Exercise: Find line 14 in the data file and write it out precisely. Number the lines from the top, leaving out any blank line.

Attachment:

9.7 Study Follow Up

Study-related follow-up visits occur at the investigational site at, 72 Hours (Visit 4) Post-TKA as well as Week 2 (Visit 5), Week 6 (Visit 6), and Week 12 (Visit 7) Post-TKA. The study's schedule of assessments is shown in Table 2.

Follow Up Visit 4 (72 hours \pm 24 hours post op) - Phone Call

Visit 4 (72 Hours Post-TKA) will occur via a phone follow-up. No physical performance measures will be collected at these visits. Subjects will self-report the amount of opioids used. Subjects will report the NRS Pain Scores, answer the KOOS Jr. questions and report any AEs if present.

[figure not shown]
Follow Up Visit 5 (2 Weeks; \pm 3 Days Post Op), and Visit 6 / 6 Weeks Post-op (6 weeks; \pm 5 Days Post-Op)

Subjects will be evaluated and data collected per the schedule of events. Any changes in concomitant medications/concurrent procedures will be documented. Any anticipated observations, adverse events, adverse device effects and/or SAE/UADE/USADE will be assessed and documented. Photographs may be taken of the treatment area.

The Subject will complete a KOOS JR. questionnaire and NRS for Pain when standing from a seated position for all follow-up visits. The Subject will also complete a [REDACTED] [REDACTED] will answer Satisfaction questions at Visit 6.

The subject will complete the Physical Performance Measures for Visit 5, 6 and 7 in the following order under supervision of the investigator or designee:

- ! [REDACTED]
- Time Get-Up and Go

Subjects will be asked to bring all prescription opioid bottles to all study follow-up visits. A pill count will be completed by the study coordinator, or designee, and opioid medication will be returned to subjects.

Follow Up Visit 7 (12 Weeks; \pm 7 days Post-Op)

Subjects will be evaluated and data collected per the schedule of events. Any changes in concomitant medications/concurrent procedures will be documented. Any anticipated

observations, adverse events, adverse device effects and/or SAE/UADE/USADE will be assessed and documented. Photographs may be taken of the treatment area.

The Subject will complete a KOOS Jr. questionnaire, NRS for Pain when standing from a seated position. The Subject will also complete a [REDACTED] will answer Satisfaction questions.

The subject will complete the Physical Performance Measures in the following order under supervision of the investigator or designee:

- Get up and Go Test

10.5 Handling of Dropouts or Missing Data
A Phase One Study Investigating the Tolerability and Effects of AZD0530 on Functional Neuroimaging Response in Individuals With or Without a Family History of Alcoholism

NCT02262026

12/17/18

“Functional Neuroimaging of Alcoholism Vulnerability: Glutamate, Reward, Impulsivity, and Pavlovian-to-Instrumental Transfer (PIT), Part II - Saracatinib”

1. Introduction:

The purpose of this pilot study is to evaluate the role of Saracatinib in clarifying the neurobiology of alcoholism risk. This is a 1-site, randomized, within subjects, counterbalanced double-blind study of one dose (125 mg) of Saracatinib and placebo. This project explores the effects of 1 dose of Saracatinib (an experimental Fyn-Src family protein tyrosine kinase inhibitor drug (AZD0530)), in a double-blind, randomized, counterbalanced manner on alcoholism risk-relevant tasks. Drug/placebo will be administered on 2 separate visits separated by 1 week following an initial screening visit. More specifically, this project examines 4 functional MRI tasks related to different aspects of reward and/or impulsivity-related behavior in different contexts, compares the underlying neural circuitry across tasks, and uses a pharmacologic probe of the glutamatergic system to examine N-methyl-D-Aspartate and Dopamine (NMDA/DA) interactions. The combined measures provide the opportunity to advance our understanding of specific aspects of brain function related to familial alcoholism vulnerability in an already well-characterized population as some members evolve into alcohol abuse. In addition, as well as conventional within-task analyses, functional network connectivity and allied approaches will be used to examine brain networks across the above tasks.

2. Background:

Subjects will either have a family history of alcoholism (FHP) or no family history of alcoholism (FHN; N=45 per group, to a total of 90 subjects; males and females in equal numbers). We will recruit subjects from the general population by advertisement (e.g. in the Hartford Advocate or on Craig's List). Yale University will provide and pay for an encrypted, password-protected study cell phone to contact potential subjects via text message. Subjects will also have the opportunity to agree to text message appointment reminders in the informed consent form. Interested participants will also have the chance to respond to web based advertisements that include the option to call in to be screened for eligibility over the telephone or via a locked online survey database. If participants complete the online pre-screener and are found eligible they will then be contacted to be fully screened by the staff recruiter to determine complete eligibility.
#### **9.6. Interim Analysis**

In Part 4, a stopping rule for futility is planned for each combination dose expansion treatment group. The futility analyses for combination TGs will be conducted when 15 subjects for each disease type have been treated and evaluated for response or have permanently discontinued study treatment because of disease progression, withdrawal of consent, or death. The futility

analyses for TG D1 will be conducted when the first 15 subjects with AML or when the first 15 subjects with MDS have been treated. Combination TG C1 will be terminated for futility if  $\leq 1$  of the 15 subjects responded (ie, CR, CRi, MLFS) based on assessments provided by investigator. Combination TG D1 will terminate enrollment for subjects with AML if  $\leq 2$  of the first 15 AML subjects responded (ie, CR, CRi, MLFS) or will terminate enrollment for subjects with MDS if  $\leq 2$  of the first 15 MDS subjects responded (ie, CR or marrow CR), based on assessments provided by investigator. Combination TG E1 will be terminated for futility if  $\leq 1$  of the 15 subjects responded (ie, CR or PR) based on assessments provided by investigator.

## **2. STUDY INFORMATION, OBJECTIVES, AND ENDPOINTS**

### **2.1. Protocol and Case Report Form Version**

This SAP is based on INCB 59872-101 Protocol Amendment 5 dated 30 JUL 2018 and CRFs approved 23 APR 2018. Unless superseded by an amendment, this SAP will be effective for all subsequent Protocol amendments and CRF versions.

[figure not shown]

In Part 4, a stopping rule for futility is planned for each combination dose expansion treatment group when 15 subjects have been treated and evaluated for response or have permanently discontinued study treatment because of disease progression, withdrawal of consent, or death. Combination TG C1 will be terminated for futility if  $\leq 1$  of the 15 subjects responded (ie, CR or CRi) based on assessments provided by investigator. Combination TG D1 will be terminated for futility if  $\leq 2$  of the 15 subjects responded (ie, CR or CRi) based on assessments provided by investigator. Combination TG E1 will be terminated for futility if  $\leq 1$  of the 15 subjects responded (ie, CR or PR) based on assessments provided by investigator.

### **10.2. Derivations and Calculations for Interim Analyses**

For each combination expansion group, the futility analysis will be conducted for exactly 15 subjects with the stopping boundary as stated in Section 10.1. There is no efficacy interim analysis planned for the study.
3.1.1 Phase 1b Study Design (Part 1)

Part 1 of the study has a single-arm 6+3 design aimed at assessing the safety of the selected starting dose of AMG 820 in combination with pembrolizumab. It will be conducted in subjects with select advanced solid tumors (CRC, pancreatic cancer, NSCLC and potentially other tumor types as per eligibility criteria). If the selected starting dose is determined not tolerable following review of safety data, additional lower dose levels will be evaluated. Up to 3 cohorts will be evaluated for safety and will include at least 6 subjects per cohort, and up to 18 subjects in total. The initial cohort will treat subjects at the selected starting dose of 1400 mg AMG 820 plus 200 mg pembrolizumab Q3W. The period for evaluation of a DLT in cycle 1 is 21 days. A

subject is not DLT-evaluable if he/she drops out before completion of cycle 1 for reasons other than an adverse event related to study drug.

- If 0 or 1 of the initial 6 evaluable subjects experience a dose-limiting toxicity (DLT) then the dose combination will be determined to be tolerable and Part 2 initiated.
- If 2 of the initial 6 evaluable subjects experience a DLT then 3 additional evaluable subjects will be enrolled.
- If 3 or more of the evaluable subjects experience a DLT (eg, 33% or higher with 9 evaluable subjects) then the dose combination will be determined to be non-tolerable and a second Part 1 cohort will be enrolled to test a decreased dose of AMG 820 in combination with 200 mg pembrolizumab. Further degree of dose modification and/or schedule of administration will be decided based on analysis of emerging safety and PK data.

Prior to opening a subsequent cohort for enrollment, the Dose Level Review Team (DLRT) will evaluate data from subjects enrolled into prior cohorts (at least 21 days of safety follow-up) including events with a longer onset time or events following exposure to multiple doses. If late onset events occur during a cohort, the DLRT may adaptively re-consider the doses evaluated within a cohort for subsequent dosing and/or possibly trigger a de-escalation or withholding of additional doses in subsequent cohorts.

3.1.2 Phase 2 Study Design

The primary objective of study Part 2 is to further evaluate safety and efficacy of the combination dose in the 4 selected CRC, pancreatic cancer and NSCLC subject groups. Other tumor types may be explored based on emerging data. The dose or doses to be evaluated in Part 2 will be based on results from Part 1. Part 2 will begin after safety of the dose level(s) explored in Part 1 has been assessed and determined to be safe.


Subjects will be evaluated and data collected per the schedule of events. Any changes in concomitant medications/concurrent procedures will be documented. Any anticipated